Work Has All But Stopped at DP World

The day began today with stevedore workers at DP World’s (DPW’s) Melbourne and Sydney container terminals refusing to work the morning shifts. This is the reaction of the Maritime Union of Australia (MUA) to DPW’s stated position that they would no longer tolerate partial work bans from today.

Now, work has all but stopped at DPW terminals, which handle about 40% of the country’s freight.

DPW have today released a statement highlighting the severe escalation of industrial action culminating in full work bans at DP World’s Sydney, Brisbane and Fremantle terminals, while limited work is being performed at DP World’s Melbourne terminal.

To read a PDF of the full statement, click on this link.

Included is this statement: “We are once again calling on the Australian Federal Government to intervene in our dispute with the Maritime Union of Australia (MUA) following a severe escalation of industrial action that has seen DP World employees encouraged by the MUA to not work across the nation’s terminals.”

Industry spokespersons such as the FTA have likewise been urging intervention from the Federal Government. A statement from the IFCBAA today says, “The lack of action to date by the Federal Government is totally unacceptable and is laid bare today.”

Workplace Relations Minister Tony Burke has the power to intervene in industrial disputes that threaten the Australian economy, including by terminating industrial action. That could lead to the conflict being arbitrated by an independent umpire. Mr Burke, who is on leave, has refused to intervene and his spokesman declined to comment.

According to an article released online by the Financial Review (AFR) late this morning, DPW has vowed that it would begin docking daily pay from staff who engage in industrial action.

The AFR article reports that DP World’s regional executive vice president, Nicolaj Noes, implored the federal government to intervene in the dispute. Mr Noes said the union’s campaign of periodic disruptions had made it “almost impossible” to operate, which the union denies.

“Come Monday, delays on key items such as meat, clothing and appliances will be compounded. For business owners who are already having a tough time, it’s a monumental blow,” he said.

The MUA, which is a division of the CFMEU, released a statement from its assistant national secretary, Adrian Evans, pinning blame on Mr Noes.

“All delays and disruptions are the sole responsibility of Nicolaj Noes, who failed to attend any of the negotiations held this week,” Mr Evans said. The union’s most senior leadership also did not attend the talks that ran for three days from Tuesday in Sydney.”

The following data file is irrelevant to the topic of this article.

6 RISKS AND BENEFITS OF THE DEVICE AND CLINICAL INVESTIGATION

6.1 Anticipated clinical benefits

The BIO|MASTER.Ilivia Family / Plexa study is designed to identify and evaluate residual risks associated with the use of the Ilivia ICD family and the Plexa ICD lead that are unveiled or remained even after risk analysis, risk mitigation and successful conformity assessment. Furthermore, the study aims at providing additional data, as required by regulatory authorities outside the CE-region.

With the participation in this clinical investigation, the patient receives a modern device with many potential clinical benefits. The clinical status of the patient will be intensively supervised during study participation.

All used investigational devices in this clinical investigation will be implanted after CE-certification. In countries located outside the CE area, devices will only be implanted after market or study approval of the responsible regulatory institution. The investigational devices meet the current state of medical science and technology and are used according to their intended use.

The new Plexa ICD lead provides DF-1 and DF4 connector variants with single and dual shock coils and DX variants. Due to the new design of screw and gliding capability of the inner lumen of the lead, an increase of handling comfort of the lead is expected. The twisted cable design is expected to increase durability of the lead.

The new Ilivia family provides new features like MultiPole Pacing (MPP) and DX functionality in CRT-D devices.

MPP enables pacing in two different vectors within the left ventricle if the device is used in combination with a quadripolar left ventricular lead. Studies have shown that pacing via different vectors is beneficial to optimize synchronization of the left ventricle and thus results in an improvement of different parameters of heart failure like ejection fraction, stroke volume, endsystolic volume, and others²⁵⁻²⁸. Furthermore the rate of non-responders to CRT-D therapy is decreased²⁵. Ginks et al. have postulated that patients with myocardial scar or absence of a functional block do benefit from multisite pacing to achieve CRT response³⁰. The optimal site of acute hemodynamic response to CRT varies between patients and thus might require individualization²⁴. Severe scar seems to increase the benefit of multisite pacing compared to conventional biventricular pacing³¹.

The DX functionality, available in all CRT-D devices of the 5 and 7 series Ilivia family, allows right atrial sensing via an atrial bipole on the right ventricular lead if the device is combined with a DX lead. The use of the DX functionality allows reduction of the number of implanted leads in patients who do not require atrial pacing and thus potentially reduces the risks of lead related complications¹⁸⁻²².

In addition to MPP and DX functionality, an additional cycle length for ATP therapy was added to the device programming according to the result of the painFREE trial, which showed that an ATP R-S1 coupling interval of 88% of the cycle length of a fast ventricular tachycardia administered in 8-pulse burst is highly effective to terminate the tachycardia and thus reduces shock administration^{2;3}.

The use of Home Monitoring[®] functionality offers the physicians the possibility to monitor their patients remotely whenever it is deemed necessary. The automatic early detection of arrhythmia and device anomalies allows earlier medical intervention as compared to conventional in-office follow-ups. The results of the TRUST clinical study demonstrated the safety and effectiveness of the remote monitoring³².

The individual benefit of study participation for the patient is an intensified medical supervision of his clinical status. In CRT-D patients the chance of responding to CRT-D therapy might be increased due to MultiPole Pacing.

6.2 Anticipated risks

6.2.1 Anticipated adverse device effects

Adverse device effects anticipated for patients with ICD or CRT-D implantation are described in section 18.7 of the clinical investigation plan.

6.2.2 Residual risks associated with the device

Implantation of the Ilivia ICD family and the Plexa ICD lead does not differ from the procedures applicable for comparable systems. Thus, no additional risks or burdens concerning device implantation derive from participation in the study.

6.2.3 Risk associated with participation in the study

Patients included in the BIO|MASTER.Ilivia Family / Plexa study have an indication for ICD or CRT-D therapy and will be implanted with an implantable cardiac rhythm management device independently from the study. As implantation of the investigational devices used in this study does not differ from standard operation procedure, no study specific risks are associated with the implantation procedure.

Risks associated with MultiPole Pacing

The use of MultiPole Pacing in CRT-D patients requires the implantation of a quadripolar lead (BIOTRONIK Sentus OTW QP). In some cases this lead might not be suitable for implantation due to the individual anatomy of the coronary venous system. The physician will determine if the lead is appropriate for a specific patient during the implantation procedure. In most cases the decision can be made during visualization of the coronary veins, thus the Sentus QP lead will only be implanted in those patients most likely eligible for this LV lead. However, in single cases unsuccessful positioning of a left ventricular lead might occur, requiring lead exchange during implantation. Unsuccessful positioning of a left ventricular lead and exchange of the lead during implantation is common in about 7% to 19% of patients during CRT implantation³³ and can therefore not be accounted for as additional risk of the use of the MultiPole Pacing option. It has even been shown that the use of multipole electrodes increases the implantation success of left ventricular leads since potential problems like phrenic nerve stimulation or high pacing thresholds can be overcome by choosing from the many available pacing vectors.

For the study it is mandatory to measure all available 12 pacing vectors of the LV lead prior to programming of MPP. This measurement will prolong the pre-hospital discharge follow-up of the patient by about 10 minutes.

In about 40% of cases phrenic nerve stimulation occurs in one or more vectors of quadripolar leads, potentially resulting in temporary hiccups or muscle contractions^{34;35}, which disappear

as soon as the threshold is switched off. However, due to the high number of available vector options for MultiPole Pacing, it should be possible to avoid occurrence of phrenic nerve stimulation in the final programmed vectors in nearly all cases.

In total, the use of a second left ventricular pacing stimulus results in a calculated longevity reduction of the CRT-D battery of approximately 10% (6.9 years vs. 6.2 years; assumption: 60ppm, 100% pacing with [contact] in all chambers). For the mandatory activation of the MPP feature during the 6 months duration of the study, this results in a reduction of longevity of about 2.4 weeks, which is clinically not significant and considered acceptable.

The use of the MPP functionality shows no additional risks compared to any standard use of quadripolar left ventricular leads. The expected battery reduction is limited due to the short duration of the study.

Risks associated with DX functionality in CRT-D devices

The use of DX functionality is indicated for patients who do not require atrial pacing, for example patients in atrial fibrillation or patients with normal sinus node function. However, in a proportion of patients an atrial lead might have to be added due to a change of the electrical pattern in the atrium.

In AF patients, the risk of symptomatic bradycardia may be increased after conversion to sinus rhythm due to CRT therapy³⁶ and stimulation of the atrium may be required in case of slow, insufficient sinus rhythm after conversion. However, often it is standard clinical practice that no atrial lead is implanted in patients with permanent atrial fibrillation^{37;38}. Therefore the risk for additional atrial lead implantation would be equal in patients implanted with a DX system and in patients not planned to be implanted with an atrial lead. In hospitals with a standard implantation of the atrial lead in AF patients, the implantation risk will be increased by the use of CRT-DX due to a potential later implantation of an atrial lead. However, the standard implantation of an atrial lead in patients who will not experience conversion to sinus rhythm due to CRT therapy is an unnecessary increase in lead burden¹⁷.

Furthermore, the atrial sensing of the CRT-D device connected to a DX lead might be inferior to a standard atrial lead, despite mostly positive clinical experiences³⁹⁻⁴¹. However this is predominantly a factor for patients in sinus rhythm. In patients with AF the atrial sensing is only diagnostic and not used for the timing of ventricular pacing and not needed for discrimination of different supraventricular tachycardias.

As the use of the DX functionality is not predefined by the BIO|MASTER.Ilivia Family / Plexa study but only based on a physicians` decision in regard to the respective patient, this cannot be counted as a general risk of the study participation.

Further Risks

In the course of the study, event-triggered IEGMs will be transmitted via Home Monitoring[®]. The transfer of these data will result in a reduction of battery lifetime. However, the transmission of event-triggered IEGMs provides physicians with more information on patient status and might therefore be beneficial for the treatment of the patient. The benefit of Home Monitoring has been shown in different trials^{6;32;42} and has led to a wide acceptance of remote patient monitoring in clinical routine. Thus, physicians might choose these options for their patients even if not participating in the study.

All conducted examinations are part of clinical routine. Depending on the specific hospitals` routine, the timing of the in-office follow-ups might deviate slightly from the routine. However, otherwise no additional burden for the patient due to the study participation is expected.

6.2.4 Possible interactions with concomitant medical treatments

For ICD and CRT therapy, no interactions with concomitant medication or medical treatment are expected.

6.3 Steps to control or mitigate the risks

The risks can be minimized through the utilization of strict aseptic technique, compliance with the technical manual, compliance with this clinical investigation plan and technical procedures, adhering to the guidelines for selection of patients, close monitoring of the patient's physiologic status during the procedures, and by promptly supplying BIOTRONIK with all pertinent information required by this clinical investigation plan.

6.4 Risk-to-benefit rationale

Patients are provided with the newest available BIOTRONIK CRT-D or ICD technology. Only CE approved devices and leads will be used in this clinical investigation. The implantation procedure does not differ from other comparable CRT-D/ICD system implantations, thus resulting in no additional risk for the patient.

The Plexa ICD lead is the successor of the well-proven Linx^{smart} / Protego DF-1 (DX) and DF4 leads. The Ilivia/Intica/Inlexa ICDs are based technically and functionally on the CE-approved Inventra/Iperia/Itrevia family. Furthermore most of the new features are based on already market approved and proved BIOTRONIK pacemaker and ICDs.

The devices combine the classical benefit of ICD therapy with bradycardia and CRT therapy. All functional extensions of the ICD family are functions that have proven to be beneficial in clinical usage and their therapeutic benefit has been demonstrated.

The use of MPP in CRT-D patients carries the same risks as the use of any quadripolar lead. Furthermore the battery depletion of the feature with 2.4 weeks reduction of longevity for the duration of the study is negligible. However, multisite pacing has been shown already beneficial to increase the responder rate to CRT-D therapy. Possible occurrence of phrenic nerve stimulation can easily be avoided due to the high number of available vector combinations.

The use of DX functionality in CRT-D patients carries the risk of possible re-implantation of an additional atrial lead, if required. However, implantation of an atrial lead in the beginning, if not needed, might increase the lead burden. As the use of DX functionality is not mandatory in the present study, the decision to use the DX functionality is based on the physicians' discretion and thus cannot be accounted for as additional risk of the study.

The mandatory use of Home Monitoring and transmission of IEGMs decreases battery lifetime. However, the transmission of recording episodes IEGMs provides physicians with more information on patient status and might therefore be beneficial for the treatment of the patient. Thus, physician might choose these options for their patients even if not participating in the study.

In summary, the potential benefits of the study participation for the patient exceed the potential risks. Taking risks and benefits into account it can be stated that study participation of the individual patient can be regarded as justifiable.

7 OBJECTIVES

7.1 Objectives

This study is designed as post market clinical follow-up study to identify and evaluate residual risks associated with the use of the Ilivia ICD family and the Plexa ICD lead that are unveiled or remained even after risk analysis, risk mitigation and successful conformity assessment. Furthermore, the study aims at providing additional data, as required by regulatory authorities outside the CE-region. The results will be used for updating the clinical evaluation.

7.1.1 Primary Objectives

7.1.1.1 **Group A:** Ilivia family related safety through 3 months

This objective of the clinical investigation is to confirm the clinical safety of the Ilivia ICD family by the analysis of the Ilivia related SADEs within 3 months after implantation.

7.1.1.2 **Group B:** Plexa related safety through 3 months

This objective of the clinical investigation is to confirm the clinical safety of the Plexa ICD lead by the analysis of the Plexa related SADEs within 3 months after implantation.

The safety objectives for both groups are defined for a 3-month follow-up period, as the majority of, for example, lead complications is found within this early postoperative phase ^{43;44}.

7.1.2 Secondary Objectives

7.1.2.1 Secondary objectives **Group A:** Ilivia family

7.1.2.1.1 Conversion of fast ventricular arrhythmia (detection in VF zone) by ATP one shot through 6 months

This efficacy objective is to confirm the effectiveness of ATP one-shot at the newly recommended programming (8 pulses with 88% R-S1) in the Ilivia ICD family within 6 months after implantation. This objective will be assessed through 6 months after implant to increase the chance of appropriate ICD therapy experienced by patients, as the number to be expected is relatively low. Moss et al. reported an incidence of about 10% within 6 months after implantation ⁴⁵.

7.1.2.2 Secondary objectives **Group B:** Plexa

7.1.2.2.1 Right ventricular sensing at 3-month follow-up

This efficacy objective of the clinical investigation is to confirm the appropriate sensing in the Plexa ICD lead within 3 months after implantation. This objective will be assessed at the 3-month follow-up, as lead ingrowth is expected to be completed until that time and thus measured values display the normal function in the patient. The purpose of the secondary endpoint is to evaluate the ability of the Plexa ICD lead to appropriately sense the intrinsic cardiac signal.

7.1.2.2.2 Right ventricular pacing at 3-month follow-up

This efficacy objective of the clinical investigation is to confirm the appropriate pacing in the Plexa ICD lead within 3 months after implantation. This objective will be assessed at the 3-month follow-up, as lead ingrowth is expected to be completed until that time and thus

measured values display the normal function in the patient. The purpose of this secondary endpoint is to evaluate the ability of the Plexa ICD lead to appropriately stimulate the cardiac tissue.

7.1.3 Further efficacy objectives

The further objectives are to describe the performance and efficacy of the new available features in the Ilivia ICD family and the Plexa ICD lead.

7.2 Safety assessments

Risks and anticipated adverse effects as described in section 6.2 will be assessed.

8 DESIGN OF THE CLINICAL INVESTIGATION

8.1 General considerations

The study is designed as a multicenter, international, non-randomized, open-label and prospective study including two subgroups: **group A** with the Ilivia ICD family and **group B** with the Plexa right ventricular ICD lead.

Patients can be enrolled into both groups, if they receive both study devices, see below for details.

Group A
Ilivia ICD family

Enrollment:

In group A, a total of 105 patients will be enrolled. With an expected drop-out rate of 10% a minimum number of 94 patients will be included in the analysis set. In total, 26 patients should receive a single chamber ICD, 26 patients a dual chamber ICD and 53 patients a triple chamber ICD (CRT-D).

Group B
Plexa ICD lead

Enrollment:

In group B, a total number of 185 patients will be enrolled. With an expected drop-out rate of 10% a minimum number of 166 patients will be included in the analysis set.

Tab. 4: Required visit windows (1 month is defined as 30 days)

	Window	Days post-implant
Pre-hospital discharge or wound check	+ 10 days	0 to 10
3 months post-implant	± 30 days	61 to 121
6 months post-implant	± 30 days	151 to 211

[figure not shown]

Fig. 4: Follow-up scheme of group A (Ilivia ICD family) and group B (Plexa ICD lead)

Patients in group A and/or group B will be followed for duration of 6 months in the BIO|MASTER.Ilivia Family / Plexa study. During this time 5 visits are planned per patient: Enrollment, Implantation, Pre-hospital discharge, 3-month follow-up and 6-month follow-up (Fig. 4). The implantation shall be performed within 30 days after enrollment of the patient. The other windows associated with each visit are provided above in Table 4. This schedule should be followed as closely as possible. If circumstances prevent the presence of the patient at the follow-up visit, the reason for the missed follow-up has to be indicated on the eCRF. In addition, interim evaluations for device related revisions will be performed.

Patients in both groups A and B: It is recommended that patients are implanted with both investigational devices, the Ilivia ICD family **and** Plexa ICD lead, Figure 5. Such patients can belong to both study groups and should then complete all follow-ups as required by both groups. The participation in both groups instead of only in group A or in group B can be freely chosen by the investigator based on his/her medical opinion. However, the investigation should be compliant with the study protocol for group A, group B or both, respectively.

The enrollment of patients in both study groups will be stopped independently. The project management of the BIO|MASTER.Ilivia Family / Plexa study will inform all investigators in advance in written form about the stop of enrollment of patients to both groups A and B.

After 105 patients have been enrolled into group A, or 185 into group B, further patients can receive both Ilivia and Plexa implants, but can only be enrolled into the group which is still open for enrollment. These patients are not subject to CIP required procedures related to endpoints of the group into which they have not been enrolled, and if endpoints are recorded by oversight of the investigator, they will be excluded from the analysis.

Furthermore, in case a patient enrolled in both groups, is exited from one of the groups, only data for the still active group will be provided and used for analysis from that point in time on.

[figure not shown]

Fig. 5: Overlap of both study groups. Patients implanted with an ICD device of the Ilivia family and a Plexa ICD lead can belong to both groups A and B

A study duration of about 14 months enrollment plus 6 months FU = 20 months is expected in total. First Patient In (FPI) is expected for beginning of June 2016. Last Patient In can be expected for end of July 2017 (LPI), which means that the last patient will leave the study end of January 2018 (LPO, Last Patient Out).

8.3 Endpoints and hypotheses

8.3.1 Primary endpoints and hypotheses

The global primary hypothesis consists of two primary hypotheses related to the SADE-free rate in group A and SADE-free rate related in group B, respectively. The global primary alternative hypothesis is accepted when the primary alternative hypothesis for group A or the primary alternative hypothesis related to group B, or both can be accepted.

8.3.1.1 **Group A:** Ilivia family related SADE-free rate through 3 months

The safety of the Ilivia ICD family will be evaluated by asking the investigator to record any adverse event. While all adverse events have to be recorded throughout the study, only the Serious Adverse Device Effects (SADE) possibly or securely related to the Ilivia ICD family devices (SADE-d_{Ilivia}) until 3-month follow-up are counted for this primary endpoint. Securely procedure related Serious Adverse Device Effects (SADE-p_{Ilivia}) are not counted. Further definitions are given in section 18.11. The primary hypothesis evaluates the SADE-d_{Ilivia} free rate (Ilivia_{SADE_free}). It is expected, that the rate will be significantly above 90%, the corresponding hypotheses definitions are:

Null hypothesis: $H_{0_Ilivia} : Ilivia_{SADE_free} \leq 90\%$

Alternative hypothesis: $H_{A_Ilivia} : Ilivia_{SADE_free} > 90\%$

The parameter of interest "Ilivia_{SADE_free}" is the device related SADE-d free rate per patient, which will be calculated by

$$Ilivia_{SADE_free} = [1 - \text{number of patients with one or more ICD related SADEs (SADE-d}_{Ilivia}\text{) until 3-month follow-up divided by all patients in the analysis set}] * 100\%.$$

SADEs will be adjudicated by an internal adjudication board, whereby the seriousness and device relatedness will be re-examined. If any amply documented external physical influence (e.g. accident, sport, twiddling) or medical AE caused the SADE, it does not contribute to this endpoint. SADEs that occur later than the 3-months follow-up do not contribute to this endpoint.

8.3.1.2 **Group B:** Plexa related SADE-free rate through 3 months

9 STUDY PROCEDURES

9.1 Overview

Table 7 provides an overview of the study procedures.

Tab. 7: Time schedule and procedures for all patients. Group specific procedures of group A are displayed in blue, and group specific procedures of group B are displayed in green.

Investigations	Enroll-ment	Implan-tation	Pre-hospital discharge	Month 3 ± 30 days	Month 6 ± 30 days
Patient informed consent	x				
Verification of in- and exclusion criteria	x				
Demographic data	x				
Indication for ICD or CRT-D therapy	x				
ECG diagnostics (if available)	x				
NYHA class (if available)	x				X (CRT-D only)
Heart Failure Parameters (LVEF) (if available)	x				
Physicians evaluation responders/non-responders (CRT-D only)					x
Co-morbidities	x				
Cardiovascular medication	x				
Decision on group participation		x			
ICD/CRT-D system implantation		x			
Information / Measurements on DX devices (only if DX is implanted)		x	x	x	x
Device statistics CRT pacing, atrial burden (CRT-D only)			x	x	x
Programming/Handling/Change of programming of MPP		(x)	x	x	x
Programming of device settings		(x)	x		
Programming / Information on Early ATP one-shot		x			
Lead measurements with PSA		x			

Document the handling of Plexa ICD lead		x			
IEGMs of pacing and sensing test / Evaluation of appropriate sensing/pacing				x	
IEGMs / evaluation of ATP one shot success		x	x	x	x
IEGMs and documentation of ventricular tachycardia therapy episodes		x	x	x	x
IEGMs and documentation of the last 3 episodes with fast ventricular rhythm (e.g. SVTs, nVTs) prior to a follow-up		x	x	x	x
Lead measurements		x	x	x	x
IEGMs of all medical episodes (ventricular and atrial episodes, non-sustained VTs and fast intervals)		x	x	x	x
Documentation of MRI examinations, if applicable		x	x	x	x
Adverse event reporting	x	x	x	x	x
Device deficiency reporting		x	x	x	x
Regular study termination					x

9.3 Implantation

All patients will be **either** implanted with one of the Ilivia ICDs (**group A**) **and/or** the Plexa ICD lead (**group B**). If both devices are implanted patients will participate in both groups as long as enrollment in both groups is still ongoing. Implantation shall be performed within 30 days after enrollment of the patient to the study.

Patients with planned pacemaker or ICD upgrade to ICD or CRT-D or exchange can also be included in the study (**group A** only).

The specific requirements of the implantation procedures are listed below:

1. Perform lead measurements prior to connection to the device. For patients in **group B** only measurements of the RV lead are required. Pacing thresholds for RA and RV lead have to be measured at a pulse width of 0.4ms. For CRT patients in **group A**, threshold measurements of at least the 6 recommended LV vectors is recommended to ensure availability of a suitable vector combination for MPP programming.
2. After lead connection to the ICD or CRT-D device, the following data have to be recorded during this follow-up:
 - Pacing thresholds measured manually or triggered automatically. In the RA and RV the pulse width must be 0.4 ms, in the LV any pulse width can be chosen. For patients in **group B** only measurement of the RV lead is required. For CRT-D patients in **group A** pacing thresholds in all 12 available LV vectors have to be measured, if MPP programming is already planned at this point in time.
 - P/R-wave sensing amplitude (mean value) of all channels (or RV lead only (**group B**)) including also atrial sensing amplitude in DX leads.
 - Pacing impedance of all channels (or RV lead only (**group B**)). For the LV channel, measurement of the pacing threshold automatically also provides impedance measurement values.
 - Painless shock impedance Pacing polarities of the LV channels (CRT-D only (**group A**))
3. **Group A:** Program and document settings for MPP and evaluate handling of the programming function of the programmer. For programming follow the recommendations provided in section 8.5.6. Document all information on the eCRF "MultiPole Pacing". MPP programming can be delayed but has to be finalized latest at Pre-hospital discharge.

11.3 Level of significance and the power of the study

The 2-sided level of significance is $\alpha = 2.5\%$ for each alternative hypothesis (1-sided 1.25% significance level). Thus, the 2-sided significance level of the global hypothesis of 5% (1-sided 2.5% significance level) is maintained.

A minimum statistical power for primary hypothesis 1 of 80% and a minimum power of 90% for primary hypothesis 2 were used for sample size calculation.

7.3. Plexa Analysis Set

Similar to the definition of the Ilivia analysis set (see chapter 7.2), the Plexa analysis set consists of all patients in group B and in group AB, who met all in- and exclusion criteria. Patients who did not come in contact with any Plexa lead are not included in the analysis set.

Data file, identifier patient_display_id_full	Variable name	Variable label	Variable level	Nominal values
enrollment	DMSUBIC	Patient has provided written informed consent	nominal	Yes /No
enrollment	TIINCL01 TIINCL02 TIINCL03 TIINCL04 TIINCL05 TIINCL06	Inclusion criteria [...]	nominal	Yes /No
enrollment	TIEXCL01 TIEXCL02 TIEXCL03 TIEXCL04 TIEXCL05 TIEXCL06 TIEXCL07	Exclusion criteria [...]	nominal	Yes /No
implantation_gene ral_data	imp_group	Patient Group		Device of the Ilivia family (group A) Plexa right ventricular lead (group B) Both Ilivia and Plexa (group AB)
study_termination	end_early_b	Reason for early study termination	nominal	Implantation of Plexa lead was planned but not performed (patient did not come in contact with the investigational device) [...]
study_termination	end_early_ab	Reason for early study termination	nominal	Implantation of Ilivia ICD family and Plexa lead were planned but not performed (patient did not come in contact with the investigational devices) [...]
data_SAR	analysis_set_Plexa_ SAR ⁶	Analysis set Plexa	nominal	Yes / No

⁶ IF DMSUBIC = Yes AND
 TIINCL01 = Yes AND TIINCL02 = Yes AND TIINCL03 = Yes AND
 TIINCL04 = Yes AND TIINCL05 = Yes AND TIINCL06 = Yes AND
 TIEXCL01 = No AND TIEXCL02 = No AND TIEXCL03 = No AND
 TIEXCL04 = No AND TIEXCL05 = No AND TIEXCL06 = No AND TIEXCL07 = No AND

Mr Evans said that DP World Australia, which is part of the broader Dubai based stevedoring giant, had continued “to push for cuts to wages and conditions” and accused it of wasting the meetings this week.

Legal experts were split before the most recent escalation on whether the union’s actions would trigger the legal threshold for the government or Fair Work Commission, which is the national industrial umpire, to intervene.

Stuart Wood, KC, an industrial relations specialist who often acts for employers in high-profile cases, said that the threshold for intervention in industrial action at ports would be met “nine times out of ten.”

Mr Wood said that the critical role of stevedores in Australia’s economy, rather than the extent of the industrial action, would determine whether the threshold for intervention would be met.

The costs: According to the statement from DPW, their economic modelling shows the Industrial Action taken to date has cost the nation $34 million in lost productivity per day, building on an average impact of $84 million per week since the MUA’s protected industrial action commenced in September 2023. The backlog of containers across Australian ports now exceeds 48,000 and will take months to recover from.

Also see our previous article: Container Terminal Challenges as 2024 Starts.

As licensed Customs Brokers and International Freight Forwarders, Colless Young professionally handles all your international transport needs. We provide import and export shipping, as well as airfreight, including customs and quarantine clearance, fumigation treatment, warehousing and trucking. We are based in Brisbane and offer a complete range of logistics services through all Australian ports and airports.